No work is truly produced singly: we all rely on a network of support at personal and sociallevel and often in economic terms and for the possibilitiy of talking over ideas we have tohelp us clarify and refine them. I am more than happy therefore to acknowledge such helpfrom a variety of people.I would like to thankfully acknowledge the help of my supervisor Liz Hoare for her encouragement and patience as I have prepared this dissertation. I am also aware of thepatient help of APU staff in the processes that have accompanied this dissertation and soparticular thanks is due to Lynn Brennan, Alison Hirst and Wendy Roberts.Staff at The UK College of Life Coaching in Wolverhampton for their prompt and helpfulreplies to my enquiries, particularly Matt Ball and Mags Rivett.Roy Searle of the Northumbria Community for making time to chat over issues related tospiritual direction.I would also like to acknowledge the help of Bradford Diocese, especially RevdPaul Slater for help in making this possible in the form of a sabbatical andfunding.
A preliminary investigation into the growth of life coaching and spiritual direction in theWest. The perception that there may be similarities between them is investigated further along with the questions of whether the similarities might be significant, whether they havea cultural origin, and if they are and do, what cultural drivers might be involved. Thisdissertation critically investigates definitions, and outlines histories and explanations of lifecoaching and spiritual direction. It then looks at the alleged under-supply of Life Coachesand Spiritual Directors with an assessment of likelihoods, leads for further investigationand potential cultural drivers. It also critically explores the ways in which life coaching &spiritual direction resemble each other and the ways in which they differ. In turn, theinvestigation relates the similarities and differences so identified to cultural patterns anddevelopments in the west; particularly post-modernism, spirituality, business-capitalism.It concludes that there do appear to be significant similarities between spiritualdirection and life coaching and that the differences are mainlyphenomenological. The similarities are both methodological and ideological andthe nature and extension of the similarities makes it likely that the culturaldrivers behind the rise of life coaching and the current forms of spiritualdirection are to some extent shared. In addition the content of client-practitioner interactions often appears to reflect and respond to cultural trends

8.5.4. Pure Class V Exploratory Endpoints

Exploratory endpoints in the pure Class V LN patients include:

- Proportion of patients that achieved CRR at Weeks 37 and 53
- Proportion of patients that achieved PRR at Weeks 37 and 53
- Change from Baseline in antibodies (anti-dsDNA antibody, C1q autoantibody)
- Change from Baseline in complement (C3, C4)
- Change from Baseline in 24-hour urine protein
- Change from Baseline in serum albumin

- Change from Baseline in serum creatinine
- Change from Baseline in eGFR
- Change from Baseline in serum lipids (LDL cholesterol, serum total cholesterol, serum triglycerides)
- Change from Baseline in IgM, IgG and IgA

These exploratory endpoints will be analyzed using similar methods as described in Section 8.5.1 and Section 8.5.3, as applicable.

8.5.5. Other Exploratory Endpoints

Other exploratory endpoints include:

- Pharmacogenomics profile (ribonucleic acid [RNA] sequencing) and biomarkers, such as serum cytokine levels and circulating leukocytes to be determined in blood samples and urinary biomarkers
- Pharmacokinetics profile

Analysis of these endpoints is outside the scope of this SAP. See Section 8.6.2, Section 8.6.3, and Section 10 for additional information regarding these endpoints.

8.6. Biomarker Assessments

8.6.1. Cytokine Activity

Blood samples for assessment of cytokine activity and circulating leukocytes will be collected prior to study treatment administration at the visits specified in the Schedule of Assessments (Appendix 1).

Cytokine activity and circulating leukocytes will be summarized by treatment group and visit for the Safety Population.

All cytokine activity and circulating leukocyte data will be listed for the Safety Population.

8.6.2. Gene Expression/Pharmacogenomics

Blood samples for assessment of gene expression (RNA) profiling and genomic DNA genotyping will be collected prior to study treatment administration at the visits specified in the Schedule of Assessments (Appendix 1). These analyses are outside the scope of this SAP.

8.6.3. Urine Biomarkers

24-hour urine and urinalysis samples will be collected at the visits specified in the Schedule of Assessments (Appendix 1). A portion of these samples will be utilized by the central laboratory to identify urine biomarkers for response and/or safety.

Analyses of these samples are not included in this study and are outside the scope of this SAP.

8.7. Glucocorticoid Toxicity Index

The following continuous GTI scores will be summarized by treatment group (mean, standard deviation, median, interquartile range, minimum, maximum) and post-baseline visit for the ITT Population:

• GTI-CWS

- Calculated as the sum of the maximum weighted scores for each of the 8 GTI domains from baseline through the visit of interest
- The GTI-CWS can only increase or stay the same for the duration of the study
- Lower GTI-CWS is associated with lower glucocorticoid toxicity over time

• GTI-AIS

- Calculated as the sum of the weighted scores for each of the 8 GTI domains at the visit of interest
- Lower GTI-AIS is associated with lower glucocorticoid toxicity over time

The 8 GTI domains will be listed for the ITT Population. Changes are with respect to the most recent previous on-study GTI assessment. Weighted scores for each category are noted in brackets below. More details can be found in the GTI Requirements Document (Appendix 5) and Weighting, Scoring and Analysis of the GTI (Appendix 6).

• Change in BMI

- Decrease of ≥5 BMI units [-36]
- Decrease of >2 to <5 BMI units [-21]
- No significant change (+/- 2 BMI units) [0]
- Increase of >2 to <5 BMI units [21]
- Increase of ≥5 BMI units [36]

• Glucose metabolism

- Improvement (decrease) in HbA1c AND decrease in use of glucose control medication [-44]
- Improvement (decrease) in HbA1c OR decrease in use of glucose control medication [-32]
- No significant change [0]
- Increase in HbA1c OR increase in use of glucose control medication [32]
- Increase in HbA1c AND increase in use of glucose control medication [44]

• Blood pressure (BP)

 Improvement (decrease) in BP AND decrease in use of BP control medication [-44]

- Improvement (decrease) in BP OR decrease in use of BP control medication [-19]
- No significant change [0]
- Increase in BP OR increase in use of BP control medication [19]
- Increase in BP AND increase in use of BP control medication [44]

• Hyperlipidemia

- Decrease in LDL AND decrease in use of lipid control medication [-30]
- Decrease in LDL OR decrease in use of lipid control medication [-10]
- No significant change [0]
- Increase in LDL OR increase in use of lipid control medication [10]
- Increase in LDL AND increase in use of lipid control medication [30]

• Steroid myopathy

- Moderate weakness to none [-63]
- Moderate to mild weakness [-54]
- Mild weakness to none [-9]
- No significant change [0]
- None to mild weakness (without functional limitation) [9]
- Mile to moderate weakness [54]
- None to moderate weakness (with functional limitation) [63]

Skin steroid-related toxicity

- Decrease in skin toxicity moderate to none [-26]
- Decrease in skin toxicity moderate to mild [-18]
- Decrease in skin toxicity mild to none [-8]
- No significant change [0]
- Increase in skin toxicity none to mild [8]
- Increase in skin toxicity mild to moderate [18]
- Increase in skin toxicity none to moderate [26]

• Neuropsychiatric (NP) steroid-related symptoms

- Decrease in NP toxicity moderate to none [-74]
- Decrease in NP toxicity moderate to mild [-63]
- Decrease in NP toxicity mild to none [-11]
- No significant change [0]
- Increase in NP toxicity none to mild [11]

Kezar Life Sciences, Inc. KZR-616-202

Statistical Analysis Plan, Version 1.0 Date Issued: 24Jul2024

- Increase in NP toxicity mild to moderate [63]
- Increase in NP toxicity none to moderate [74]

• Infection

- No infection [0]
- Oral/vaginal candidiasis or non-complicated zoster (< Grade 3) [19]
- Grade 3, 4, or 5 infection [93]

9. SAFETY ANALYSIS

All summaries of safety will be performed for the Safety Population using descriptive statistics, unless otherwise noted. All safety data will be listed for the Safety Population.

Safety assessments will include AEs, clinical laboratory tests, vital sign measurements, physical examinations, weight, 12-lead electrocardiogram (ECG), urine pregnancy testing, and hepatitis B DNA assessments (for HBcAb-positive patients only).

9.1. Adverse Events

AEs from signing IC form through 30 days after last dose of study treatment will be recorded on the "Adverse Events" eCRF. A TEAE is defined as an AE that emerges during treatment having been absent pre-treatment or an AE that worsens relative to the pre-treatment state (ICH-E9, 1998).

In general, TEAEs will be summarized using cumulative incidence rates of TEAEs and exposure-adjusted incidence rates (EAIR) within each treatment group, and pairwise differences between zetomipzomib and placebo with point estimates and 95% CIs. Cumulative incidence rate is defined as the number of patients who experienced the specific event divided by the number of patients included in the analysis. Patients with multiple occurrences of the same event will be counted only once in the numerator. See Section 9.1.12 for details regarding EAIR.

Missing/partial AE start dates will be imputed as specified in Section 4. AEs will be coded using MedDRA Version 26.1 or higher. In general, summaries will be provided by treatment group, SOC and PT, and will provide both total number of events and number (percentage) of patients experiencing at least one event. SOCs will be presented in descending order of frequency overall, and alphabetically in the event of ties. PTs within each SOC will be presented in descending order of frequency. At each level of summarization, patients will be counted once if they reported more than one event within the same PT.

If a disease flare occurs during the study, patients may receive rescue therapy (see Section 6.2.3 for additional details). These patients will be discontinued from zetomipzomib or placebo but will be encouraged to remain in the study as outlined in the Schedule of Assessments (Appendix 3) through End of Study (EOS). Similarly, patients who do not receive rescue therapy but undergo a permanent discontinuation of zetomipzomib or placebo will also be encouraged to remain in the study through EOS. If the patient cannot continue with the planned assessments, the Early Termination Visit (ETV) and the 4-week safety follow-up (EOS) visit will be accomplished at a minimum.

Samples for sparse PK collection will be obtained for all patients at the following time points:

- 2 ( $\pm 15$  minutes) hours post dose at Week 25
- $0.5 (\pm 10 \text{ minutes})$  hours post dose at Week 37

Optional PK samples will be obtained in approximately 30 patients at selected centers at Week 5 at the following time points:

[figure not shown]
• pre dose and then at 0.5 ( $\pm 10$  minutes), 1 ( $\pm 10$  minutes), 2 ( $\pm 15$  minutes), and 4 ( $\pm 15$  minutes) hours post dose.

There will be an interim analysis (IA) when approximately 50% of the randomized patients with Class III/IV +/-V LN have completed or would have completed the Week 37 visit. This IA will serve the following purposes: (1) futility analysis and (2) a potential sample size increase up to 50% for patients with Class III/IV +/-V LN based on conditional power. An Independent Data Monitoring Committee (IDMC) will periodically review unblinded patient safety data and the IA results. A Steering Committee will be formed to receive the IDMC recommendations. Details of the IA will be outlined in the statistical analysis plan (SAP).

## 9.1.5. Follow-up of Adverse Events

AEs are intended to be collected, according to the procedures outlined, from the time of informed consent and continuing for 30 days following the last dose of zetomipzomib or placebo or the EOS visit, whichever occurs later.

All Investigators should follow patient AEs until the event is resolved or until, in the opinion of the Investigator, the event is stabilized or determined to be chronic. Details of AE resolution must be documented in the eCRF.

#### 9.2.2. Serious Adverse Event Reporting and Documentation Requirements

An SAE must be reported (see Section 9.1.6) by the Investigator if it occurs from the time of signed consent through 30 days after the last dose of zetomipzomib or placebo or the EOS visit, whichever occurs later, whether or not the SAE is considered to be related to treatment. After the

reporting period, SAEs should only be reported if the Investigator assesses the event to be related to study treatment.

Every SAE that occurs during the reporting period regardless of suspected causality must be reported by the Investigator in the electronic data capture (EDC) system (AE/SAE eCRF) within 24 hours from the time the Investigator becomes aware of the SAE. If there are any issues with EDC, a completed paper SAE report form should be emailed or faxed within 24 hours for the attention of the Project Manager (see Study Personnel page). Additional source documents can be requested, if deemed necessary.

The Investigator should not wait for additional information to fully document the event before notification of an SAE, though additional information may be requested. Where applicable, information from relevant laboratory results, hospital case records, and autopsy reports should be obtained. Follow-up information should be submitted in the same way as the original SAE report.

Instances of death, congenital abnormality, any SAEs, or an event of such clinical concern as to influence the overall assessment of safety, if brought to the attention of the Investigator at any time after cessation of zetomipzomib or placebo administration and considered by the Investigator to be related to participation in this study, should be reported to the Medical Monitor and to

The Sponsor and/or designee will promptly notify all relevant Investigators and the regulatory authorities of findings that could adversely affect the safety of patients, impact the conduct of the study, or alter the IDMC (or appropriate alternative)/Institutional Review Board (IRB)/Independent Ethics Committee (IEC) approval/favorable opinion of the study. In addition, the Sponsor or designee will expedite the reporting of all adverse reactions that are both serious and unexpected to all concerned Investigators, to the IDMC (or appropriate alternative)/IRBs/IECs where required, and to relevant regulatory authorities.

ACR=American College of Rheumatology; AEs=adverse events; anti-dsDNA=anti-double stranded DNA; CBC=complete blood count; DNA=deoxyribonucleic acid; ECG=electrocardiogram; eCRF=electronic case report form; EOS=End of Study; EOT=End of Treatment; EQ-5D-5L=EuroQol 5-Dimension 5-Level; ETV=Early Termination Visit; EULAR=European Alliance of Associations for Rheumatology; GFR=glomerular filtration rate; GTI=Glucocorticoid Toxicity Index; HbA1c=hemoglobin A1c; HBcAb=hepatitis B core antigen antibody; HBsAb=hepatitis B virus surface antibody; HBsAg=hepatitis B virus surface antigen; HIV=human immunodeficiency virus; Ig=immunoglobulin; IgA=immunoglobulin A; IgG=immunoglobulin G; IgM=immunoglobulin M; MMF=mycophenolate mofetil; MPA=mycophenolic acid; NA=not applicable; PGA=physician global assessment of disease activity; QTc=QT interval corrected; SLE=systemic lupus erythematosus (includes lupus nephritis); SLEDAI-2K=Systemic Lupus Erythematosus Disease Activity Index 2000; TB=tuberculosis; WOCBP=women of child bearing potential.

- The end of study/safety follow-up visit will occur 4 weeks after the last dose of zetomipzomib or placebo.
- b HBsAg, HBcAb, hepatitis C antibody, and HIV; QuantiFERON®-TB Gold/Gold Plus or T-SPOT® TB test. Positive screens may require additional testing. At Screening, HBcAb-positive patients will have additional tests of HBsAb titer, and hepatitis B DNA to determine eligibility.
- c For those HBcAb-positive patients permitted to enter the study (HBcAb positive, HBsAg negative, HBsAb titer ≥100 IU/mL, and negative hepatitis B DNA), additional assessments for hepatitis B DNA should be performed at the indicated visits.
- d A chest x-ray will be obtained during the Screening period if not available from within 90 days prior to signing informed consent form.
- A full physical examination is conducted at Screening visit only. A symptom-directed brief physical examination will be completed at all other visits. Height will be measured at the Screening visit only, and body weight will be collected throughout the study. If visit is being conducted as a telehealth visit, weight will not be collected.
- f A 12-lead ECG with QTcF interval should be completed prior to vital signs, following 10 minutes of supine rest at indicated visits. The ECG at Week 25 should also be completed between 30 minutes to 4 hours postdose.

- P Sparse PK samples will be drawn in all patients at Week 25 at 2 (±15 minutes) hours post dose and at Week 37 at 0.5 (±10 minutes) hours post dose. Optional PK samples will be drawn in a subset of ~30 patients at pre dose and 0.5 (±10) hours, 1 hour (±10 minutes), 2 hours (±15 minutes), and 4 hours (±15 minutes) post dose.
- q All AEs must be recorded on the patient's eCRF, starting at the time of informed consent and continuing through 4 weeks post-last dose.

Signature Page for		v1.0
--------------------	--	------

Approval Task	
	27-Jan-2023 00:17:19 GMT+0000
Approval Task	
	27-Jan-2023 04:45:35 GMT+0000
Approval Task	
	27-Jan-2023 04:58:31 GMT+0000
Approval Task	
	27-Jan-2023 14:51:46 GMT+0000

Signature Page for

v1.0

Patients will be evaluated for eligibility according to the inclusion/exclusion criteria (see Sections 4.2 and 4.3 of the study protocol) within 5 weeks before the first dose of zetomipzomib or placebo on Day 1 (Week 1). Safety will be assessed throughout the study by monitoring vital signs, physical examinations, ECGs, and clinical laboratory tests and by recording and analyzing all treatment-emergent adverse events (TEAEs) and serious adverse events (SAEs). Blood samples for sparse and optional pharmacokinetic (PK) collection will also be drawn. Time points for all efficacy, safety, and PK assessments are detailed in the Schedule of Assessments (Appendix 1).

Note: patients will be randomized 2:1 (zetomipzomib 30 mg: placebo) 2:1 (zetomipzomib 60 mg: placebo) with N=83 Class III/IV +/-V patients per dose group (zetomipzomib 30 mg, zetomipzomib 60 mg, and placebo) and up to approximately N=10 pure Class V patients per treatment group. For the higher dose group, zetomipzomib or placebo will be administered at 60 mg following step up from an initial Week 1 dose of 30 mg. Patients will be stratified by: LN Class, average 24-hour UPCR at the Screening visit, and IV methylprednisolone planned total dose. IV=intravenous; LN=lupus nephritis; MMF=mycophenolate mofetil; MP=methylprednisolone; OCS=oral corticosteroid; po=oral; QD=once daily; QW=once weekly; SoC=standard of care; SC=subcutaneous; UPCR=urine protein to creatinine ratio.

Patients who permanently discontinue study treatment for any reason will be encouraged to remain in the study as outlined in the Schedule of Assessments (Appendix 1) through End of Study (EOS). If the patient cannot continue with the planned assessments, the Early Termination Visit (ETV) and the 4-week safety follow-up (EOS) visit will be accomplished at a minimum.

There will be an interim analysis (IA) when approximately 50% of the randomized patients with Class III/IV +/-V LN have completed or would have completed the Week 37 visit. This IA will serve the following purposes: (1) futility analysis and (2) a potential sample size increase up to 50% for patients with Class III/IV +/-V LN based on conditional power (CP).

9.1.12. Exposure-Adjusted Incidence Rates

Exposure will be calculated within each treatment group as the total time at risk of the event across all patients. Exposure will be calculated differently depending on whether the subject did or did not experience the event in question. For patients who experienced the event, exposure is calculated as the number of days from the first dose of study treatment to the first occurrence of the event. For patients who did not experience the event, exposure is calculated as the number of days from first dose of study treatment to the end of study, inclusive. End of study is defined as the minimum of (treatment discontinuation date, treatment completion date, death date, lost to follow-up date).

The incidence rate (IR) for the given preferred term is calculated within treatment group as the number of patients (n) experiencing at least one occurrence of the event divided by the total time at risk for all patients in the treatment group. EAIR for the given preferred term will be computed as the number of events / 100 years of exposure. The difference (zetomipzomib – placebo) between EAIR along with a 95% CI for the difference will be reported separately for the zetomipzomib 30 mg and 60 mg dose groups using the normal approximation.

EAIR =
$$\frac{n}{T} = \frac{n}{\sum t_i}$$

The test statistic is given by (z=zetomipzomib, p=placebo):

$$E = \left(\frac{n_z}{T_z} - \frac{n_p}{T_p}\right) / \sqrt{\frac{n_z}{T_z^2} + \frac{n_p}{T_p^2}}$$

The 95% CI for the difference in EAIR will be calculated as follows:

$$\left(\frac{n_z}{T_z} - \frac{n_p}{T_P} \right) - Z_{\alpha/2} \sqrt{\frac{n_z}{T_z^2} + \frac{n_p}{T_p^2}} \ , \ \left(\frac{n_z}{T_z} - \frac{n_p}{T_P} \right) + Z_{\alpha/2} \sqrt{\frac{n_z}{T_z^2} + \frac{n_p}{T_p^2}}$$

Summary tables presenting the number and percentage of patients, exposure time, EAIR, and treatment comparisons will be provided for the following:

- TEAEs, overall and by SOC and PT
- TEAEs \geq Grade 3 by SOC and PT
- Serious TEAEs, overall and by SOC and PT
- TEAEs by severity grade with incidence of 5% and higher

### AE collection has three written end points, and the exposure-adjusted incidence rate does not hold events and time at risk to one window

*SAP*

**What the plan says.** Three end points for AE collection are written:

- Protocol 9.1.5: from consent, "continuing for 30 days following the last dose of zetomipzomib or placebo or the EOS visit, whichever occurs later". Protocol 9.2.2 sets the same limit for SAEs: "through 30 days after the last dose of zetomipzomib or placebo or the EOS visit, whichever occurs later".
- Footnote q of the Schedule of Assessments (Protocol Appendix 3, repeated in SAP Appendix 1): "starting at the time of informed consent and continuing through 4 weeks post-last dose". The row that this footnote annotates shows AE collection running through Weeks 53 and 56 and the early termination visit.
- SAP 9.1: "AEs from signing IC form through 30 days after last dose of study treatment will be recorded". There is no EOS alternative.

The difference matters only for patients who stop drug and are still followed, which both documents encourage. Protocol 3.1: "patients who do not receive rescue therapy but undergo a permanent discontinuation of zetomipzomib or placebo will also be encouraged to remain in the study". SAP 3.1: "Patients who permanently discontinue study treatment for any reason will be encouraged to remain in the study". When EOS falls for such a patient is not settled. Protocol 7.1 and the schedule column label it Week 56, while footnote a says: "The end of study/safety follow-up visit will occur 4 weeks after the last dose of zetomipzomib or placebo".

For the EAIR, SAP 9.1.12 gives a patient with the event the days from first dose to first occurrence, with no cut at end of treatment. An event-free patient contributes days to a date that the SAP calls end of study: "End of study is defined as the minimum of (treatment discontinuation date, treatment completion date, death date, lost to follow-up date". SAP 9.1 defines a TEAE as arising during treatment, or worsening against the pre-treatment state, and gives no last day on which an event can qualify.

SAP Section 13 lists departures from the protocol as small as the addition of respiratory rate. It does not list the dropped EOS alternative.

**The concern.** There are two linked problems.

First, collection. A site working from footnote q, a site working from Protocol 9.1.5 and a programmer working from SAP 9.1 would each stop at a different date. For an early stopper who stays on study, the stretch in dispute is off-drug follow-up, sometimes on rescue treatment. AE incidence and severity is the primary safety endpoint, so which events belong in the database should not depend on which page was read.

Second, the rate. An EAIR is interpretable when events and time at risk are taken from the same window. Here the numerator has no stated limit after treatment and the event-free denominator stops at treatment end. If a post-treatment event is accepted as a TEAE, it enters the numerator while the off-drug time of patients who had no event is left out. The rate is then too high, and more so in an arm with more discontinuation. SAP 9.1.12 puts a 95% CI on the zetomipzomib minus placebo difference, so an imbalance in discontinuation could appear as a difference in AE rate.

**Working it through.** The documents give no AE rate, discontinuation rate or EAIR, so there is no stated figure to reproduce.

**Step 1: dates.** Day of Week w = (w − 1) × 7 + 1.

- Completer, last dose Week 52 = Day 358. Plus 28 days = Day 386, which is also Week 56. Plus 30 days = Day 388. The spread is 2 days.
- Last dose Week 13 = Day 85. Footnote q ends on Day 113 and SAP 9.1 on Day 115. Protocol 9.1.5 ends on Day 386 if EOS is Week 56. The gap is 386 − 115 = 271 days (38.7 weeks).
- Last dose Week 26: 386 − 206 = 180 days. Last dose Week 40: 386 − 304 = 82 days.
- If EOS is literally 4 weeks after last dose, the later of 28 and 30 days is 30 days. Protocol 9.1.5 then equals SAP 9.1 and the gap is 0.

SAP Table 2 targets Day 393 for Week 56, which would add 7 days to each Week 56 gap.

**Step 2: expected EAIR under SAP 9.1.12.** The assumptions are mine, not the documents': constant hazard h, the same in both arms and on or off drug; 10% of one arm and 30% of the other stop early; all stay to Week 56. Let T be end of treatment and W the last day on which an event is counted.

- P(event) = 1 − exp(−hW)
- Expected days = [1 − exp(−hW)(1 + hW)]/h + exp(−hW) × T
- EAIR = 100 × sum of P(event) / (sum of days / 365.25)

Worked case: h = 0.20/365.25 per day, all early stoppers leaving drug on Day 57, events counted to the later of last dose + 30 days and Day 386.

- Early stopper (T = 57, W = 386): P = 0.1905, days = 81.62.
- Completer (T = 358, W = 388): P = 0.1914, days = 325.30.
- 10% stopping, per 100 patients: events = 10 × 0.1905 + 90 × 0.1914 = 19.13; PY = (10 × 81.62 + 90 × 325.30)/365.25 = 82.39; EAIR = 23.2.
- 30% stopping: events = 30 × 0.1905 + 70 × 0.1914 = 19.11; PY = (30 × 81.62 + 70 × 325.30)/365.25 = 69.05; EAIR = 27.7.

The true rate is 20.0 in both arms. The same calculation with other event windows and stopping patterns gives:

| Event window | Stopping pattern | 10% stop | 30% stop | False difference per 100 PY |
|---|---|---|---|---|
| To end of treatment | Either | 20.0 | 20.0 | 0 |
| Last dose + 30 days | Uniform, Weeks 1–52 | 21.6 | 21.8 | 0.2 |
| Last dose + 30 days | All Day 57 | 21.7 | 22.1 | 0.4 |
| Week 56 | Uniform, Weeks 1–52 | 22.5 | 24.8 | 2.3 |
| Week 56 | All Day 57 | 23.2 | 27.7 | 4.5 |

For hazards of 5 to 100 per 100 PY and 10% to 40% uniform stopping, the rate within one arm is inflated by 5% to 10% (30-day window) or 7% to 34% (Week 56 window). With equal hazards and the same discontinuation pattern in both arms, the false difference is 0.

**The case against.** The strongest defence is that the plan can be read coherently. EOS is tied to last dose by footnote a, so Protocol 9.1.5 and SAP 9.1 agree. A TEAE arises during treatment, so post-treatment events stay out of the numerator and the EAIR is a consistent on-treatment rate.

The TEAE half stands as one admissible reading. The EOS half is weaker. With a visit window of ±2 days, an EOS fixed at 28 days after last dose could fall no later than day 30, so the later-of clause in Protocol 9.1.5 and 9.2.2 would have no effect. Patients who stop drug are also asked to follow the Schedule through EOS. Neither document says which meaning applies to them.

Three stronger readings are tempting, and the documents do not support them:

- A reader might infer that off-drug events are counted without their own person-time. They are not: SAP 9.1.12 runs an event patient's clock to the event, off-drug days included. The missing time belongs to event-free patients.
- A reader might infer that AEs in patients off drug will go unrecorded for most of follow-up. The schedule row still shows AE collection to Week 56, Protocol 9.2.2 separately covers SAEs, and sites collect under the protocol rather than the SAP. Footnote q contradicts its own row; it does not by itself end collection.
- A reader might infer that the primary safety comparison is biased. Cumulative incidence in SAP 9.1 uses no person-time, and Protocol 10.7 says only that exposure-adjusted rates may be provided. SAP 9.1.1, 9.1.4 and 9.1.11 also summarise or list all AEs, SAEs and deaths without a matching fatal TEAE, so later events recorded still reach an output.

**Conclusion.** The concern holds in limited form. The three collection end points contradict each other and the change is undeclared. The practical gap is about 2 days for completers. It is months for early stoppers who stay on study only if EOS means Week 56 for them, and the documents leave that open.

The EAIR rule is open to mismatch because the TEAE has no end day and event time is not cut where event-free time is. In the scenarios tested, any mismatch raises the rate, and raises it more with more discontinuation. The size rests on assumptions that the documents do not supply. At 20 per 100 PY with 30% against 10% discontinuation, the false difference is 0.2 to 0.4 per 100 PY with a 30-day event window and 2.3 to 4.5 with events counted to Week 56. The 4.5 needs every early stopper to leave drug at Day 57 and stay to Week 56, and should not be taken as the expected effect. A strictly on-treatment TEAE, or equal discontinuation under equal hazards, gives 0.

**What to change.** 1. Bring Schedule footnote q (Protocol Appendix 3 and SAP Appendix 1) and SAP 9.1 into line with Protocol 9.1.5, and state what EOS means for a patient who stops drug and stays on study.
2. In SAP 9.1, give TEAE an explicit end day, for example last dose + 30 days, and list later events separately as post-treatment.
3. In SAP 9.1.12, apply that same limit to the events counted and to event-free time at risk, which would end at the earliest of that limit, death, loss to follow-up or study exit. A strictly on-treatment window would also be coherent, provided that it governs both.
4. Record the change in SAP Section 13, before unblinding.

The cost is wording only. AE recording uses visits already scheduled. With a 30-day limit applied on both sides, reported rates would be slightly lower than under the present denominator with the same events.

variouslylabelled as late modernity or post-modernity and the concrete conditions of living in a consumerist society where individualisation has become well-embedded and where employment security can no longer be taken for granted.